Cyclingnews will publish a separate preview of the rescheduled women's season later this week.
With some trepidation, a complex medical protocol to respect, but also a fight for survival and a desire to find a new normality during the COVID-19 pandemic, men's professional road racing returns in earnest this week.
Lesser races such as the Slovenian national championships, kermesses in Belgium, the Sibiu Tour in Romania and three one-day women's races in Spain have shown that racing can be held safely since lockdown descended on the sport in early March. Now, professional cycling will step up another level and makes a return to full speed, with 15 WorldTour teams riding the Vuelta a Burgos, starting in Spain from Tuesday. Team Ineos stars Chris Froome and Egan Bernal then make their return at the Route d'Occitanie in southwest France from Saturday, while Strade Bianche kicks off the WorldTour calendar on the same day.
A season of major races, all three Grand Tours, the Classics and lots of other events have been squeezed into a 71-day rescheduled calendar in the hope the sport can somehow save the 2020 season, and in turn assure the future survival of the teams and races it relies on. Some teams have cut salaries and budgets, and face triple race programmes and extra costs to respect the COVID-19 protocols. The sport could have thrown in the towel, but there is a real desire to race again.
Ultimately, the trend and control of the COVID-19 pandemic and the decisions of the governments of each country will decide if, and what, racing is possible.
A new season narrative
The rescheduled race calendar has a new narrative and flow, creating what should be a unique and fascinating season of racing.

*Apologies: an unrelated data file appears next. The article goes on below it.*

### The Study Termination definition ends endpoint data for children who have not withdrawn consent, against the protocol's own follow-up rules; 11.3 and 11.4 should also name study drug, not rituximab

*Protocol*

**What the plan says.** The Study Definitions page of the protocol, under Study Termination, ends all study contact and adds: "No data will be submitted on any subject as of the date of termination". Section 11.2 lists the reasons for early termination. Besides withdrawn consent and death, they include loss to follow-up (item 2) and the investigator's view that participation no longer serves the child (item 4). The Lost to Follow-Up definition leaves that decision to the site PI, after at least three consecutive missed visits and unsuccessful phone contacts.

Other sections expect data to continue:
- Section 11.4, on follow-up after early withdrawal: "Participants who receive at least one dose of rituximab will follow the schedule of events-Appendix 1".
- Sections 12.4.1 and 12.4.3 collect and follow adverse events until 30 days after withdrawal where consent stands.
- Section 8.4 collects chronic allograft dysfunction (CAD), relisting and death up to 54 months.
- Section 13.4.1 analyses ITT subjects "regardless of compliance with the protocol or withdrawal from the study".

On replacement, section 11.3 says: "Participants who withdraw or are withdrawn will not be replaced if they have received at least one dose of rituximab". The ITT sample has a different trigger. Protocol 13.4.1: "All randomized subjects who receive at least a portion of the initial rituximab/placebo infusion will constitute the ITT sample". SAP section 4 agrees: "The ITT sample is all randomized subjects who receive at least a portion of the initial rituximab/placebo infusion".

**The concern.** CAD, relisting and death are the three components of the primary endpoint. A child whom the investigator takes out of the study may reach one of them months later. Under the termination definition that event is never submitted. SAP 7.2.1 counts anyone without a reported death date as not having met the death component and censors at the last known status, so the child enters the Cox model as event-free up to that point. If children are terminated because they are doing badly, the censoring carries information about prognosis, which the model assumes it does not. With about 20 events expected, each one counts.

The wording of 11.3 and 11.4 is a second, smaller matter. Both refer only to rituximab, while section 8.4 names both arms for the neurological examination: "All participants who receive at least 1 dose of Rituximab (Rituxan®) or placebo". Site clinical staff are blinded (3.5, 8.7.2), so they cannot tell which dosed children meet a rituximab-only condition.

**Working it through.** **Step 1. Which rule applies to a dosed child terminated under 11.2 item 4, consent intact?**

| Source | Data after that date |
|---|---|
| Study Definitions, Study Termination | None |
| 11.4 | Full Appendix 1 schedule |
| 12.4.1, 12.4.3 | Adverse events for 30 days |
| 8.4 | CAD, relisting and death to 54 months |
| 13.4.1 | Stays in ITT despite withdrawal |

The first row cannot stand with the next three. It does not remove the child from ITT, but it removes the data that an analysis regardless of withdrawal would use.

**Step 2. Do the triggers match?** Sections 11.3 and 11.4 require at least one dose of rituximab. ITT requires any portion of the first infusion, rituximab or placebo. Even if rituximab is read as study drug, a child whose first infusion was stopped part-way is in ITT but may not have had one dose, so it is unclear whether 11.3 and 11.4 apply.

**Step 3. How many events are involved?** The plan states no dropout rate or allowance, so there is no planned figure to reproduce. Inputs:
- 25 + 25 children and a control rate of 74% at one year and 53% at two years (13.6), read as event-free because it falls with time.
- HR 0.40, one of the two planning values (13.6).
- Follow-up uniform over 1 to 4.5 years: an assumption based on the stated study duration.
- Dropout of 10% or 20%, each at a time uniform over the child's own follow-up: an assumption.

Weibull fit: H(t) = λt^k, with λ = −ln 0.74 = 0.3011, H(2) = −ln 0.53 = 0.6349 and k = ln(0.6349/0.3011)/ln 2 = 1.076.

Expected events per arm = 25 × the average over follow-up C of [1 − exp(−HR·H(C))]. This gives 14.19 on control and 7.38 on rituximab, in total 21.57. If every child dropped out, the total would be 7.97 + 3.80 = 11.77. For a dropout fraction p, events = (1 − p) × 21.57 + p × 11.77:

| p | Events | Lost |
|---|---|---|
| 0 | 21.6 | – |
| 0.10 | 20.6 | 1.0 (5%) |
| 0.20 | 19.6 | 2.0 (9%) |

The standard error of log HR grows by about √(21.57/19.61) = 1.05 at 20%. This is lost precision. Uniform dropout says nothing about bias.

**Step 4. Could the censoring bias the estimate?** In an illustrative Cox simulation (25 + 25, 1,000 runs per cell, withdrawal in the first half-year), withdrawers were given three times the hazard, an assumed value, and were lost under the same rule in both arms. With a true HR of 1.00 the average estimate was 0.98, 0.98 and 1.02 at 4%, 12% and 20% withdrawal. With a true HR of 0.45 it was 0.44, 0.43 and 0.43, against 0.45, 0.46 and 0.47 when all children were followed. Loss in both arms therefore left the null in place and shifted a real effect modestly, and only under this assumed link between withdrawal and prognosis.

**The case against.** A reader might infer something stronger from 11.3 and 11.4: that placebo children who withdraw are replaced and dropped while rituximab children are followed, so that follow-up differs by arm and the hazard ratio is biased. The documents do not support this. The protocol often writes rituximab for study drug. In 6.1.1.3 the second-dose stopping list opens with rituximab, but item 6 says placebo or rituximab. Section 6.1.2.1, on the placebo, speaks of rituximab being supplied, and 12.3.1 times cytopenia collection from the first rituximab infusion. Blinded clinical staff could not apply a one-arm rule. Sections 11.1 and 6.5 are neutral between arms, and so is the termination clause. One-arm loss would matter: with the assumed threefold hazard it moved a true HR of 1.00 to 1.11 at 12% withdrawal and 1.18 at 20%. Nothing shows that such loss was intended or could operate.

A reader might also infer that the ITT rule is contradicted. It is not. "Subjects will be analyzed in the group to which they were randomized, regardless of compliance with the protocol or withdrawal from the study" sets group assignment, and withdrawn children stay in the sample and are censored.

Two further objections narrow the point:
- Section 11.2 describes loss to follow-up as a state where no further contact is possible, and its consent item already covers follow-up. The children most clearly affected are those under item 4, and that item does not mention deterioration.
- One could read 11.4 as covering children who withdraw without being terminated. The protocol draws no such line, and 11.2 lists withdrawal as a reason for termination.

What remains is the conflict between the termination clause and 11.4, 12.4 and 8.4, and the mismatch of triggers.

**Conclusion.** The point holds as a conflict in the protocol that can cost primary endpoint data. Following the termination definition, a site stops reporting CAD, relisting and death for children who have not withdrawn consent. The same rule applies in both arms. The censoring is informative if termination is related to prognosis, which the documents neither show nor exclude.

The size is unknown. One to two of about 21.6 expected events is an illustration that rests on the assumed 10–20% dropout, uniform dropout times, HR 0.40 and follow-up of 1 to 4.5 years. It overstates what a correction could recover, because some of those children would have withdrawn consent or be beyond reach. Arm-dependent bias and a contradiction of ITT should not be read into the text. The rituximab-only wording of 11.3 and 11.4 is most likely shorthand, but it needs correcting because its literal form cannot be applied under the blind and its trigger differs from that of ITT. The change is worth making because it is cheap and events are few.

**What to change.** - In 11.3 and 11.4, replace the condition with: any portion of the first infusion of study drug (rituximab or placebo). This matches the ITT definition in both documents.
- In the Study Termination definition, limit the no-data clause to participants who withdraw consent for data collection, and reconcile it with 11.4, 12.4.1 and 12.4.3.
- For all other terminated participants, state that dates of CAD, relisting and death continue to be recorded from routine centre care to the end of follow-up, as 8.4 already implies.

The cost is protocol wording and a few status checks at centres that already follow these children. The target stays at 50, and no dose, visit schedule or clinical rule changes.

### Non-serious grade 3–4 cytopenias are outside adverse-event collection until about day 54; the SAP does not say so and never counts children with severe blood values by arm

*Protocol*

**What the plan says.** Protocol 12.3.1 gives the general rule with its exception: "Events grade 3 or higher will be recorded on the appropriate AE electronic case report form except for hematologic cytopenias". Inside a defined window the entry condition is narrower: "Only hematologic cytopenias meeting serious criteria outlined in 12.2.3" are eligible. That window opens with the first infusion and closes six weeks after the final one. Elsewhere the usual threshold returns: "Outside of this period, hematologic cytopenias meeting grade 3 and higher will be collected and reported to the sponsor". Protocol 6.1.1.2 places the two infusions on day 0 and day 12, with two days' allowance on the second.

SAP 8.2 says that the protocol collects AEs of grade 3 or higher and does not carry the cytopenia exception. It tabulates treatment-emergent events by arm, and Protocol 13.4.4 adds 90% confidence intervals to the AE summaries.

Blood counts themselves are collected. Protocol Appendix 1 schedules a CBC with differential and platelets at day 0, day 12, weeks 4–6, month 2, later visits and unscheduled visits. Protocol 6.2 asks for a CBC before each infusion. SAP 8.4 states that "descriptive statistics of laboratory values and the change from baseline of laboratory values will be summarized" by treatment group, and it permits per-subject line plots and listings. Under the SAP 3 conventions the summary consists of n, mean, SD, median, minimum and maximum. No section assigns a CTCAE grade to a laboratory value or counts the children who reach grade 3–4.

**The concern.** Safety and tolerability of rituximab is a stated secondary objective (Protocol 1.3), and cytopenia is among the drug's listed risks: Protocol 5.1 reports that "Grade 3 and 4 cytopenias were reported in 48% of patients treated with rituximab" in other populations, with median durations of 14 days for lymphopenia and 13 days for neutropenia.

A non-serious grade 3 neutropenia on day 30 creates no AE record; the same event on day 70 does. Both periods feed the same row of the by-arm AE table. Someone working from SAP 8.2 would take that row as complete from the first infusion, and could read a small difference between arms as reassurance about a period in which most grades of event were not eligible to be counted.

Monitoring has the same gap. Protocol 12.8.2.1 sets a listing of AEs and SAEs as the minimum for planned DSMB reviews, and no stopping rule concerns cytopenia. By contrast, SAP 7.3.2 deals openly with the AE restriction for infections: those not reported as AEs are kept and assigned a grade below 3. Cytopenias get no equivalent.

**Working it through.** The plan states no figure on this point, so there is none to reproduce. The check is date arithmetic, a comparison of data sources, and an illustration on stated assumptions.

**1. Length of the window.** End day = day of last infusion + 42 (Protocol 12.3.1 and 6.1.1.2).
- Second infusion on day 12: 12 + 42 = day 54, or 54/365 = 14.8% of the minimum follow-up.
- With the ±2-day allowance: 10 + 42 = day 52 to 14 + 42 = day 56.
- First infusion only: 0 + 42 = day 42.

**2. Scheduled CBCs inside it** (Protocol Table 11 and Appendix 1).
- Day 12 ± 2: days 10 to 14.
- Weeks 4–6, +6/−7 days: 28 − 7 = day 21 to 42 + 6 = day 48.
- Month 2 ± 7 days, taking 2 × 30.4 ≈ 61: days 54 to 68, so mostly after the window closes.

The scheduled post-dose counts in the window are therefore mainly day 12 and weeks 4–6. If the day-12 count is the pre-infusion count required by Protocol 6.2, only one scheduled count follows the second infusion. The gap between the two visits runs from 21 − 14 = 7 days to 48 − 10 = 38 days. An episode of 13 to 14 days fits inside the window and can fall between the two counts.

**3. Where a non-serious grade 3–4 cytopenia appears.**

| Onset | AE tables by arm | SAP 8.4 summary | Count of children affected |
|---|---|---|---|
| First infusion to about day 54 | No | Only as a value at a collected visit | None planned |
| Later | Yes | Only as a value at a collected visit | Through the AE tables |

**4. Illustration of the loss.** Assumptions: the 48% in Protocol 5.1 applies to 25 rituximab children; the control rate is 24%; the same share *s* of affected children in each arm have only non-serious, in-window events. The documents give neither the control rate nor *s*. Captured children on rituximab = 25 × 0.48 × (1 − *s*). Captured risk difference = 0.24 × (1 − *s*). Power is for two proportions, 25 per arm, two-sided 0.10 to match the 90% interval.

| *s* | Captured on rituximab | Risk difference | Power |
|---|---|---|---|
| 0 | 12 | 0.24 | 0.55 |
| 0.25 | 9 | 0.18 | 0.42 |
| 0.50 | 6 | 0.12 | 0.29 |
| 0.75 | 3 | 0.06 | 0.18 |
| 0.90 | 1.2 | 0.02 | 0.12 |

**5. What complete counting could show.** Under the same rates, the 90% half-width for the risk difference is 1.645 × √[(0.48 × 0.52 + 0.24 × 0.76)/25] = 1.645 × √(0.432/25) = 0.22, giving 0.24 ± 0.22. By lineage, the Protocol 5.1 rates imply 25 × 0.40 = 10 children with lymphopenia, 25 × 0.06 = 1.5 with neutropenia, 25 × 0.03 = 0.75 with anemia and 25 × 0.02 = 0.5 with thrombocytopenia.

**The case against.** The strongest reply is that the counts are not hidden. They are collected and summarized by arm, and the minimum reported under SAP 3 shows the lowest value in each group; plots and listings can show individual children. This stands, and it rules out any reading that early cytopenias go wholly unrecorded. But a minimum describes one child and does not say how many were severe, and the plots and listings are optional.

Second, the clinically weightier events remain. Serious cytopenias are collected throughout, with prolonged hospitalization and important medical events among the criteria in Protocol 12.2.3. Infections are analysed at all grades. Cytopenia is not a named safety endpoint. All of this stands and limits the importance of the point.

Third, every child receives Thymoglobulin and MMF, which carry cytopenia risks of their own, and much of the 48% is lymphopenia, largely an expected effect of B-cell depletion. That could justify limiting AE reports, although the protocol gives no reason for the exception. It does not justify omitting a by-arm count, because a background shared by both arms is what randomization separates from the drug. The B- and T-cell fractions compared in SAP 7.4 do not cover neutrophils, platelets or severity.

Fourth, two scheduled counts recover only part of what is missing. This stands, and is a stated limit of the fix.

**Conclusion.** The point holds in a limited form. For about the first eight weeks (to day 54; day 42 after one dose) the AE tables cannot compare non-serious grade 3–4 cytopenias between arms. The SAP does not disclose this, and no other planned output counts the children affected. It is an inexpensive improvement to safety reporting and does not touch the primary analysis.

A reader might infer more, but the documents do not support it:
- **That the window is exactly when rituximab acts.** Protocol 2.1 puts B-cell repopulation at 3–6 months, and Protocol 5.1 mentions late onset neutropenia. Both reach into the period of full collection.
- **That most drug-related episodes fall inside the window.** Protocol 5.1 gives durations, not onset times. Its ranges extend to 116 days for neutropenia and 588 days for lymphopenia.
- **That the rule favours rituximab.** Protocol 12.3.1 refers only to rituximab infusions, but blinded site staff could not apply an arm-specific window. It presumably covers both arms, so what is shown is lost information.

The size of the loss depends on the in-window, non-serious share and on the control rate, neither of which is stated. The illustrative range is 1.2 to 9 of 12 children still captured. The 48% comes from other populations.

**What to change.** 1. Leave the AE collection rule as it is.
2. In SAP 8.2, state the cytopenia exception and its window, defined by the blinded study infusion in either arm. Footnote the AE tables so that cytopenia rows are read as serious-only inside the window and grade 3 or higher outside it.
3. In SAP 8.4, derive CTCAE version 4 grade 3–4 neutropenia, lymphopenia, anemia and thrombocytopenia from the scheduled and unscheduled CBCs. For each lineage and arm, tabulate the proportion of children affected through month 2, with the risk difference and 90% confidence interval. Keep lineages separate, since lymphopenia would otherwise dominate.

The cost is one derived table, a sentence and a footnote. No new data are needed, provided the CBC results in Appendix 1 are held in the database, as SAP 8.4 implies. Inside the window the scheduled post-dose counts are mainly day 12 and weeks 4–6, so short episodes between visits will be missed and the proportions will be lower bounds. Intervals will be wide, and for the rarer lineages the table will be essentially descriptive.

The Tour de France remains central to the season in September, but will also become vital preparation for the cobbled and Ardennes Classics in October. August has become the new June, and a month of vital final preparation for the overall Tour de France contenders, while also offering a summer of Italian Classics with Strade Bianche, Milan-San Remo and Il Lombardia filling the next three weekends.
The Giro d'Italia and Vuelta a España have arguably lost some prestige, but will hopefully fly the flag for Italy and Spain after their fight against COVID-19. The 'spring' Classics will then be held in late autumn, with the risk of bad weather potentially adding an extra twist to the racing.
The Vuelta a España, and with it the major race calendar, ends on November 8, but October 25 will offer a late 'Super Sunday' of racing with a mountain-top finish on the Col du Tourmalet at the Vuelta, the men's and first-ever women's edition of Paris-Roubaix and then an evening celebration of the Giro d'Italia via the final time trial to Milan.
The Tour de France (August 29-September 20) is, naturally, the most important event of the rescheduled season, with its global visibility and importance enough to help the sport survive through the COVID-19 pandemic.
This route of this year's race appears likely to be one of the toughest in recent years, with only one 36km time trial up to the mountain finish of La Planche des Belles Filles on stage 20, four mountain-top finishes and stages into all five of France's mountain ranges.